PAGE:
Cryotherapy of Wisconsin provides customers with the most advanced cyyosauna in the Midwest, and cryofacial equipment to target the facial muscles as well. Call us today at 920-460-7035 in Appleton or 920-366-2449 in Green Bay, or visit us online at www.cryotherapyofwisconsin.com.


Mention this article to take advantage of our new client special! Five sessions for only $99, with a money back guarantee if you’re not completely satisfied (some restrictions apply). Take the first step toward less pain and more energy with cryotherapy. 

SHEBOYGAN, WI —

When we think of Sheboygan, we think about a feeling. It feels like adventure, wholesome tradition and home. Hugging the shoreline of Lake Michigan is a quaint town with rich heritage and a welcoming community. It’s the ideal mix of Midwestern values with the essence of an East Coast town. Right in the heart of the revamped South Pier District lays the Portscape Apartments. These apartment homes embody everything this community has to offer.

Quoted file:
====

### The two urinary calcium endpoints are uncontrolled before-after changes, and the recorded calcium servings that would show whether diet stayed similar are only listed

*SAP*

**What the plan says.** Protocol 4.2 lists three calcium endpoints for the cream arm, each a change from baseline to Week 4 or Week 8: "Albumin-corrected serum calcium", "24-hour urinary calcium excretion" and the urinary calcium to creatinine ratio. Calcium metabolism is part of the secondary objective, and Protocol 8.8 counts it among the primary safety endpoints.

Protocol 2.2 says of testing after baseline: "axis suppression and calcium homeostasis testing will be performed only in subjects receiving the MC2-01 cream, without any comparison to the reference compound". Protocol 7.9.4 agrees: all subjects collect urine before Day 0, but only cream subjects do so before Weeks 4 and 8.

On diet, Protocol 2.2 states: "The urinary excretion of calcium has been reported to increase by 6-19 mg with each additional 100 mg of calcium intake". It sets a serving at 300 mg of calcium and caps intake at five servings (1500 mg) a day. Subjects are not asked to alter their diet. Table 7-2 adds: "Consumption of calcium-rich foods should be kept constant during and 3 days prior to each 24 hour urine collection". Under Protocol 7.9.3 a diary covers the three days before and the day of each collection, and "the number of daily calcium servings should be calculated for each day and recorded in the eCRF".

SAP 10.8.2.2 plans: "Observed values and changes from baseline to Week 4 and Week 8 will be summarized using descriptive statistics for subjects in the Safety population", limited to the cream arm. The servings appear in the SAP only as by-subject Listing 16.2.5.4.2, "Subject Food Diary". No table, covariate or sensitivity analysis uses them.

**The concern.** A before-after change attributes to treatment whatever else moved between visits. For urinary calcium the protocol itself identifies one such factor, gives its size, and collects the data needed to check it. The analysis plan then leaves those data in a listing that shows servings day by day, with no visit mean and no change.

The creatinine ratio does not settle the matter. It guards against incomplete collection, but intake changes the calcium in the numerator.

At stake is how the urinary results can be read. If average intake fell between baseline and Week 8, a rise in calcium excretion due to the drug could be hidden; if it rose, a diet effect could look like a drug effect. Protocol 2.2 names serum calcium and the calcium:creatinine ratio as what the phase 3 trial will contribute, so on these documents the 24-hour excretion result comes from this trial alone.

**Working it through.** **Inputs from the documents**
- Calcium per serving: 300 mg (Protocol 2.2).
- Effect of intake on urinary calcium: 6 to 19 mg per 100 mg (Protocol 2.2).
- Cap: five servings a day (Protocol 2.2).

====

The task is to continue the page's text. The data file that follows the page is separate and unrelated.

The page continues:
The amenities make these more than apartments; they are homes. All apartments are complete with luxury finishes, private entrances and attached garages. Not to mention, the priceless river and lake views, large private patios, vaulted ceilings, spacious floor plans and yes, your furry friends are welcome too! Whether you’re a young family or empty nesters, Portscape Apartments offers the perfect setting for whatever your life entails. A variety of floor plans include one bedroom or two bedrooms, both with dens.

Living in Portscape Apartments means truly living. Our residents wake up in the morning and have their cup of coffee out on their private covered patios as they watch the boats head out into the rising lake horizon. Throughout the day the boardwalk bustles with activity along the charming shops and restaurants that line the river. Then it’s a short commute to wherever the day takes them. Several well-known local companies operate within miles from their front doors, including Kohler, Sargento Cheese, Bemis and Aquity Insurance, to mention a few. There’s no wasting time on a lengthy commute when there is so much more to be had — whether it’s shopping at the local boutiques or spending a day on Lake Michigan. It’s also just blocks from all the amenities of downtown Sheboygan and the thriving Art District, or minutes away from world-class golf courses and mellow countryside.